“Whiteness” is a dangerously misunderstood term, often used to equate a “white race” to “racist.” This misuse of the term betrays our historic effort to tackle racism, and instead increases racial tension in our culture. What does “whiteness” really mean?
‘Whiteness’ is not a reference to a ‘white race’
‘Whiteness’ is not as a reference to “race”, but a construction of “race” — a hierarchical structure to which ‘elites’ demand conformity in order to maintain power.
Anti-racists go wrong when they equate ‘whiteness’ to ‘white people’, scapegoating a ‘white race’ as the source of rac- ism. This wrong-headed approach legitimizes the construction of race versus analyzing race construction and toxic culture as tools that elitists use to maintain power.
The dominant antiracist narrative of anti-’whiteness’ plays into the political game of racial division, redirecting our attention from abusive elitist structures to a ‘white race’.
Anti-racist narratives haven’t ignored the fact that ‘whiteness’ does not reference a ‘white race’, nor that ‘white’ people can also be victims of ‘whiteness’, but conflating ‘white people’ with ‘whiteness’ is, unfortunately, the dominant theme in pop culture.
Monica Williams, in Psychology Today affirms, “Rejecting the construction of Whiteness has nothing to do with whether or not a person likes their actual skin color. You can like light-colored skin and still dislike Whiteness.”
Her colleague, Mikhail Lyubansky also tried to expound on the ill-defined term:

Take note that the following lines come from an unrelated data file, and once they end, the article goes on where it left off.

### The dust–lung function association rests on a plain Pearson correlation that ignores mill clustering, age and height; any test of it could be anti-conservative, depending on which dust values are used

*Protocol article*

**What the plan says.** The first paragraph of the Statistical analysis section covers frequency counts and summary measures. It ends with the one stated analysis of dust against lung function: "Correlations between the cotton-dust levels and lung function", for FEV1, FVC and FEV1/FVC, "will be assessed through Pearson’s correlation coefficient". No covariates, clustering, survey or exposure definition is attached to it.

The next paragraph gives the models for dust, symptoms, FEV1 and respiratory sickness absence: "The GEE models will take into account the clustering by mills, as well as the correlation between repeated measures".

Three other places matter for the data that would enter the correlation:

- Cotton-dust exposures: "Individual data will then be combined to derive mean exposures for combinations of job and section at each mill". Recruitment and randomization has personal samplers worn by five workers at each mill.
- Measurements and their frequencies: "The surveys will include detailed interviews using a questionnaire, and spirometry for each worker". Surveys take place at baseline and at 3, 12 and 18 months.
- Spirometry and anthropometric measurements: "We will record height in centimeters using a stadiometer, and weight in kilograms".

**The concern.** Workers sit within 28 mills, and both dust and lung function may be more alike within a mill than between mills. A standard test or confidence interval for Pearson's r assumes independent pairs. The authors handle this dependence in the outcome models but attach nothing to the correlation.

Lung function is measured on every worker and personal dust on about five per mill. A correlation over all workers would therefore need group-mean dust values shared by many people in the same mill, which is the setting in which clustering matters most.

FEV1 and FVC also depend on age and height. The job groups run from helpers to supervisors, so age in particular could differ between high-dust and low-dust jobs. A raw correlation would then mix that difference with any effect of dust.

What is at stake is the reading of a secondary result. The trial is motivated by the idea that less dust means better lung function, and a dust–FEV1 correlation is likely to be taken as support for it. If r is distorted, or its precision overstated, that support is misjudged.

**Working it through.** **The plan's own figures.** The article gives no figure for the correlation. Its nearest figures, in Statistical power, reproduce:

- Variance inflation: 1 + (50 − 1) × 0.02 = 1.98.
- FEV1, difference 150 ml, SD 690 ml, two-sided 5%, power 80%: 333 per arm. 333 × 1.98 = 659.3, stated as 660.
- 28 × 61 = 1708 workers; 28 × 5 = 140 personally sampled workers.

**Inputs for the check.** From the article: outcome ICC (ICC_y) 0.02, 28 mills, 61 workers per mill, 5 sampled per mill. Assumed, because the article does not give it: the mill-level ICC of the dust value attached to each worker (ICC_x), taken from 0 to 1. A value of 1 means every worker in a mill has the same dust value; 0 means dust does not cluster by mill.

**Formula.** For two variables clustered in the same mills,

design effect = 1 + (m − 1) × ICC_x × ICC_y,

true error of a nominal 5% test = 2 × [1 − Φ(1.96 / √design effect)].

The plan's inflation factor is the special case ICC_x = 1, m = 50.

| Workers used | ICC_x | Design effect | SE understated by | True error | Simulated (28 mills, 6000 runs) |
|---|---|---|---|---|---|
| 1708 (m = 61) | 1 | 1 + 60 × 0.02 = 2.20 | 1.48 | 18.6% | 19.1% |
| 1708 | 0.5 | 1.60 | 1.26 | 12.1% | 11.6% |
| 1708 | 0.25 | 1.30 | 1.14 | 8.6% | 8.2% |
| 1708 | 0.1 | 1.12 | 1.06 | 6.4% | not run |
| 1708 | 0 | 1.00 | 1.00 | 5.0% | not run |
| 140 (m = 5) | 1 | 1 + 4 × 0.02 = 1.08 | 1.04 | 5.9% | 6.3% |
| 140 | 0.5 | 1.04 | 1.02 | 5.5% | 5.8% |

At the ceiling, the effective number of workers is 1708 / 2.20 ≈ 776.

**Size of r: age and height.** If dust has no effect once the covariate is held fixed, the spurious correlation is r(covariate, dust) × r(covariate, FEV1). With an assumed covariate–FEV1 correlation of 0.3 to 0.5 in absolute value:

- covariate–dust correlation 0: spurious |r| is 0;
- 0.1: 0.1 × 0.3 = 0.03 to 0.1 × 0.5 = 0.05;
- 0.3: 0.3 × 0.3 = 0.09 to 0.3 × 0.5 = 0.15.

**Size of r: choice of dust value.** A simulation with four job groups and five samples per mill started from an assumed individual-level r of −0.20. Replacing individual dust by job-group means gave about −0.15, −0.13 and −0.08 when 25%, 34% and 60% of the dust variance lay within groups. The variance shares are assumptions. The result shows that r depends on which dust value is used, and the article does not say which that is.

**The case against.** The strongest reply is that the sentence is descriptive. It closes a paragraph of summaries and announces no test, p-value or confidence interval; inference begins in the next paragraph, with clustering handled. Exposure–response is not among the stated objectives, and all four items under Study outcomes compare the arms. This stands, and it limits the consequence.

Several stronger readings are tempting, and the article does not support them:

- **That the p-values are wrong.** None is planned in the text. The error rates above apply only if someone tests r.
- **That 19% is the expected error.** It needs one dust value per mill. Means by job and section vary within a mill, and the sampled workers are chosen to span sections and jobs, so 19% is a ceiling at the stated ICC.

“In contemporary progressive circles, it is generally assumed that a group should be able to define itself, but whiteness has historically been defined by non-whites…though self-identified white supremacists and anti-racism activists are notable exceptions, many white Americans much more strongly prefer to identify as ‘American’ or as a humanist than as ‘white’.”
Indeed, the ‘white race’ is a made-up term, as are all proclamations of “race”. The effect of racializing ‘white’ people, vilifying them as the cause of ‘evil’ (racism), ‘white culture’ as ‘white supremacist culture’, and excluding ‘whites’ from acceptance in society, has the same effect as negatively racializing any group — radicalization. Thus the rise in ‘white’ power, ‘white’ rights, and ‘white’ supremacist groups in recent years. Our national narrative is so far down this path of racial polarization that people are being beaten and killed in the streets by collective violence — “one side” being ‘anti-racist’ (popularly aligned in with Democrat, and ‘non-white’) and the “other” being ‘racist’ (popularly aligned with conservative, rural, ‘white’).
It is beyond tragedy that during our historic opportunity to purge racism from our culture we are instead increasing racism with our approach — scapegoating a made-up “race” of ‘white’ people.
The political manipulation is obvious — ‘elites’ using race as a wedge to divide people for their own benefit. Instead of our modern civil rights movement holding leaders accountable, we are distracted by attacking the scapegoats — ‘rural whites’, ‘white men’, ‘white culture’, ‘white people’.
“Give the people someone to look down on…”
Deep in the chaos of our modern civil rights movement, echoes of past sentiments are rising again:
“Give [a person] somebody to look down on, and he’ll empty his pockets for you.” — LBJ, 1960
“…uniting the Negro and white masses into a voting bloc threatened to drive the Bourbon interests from the command posts of political power in the South. To meet this threat, the southern aristocracy began immediately to engineer this development of a segregated society.” -MLK, 1963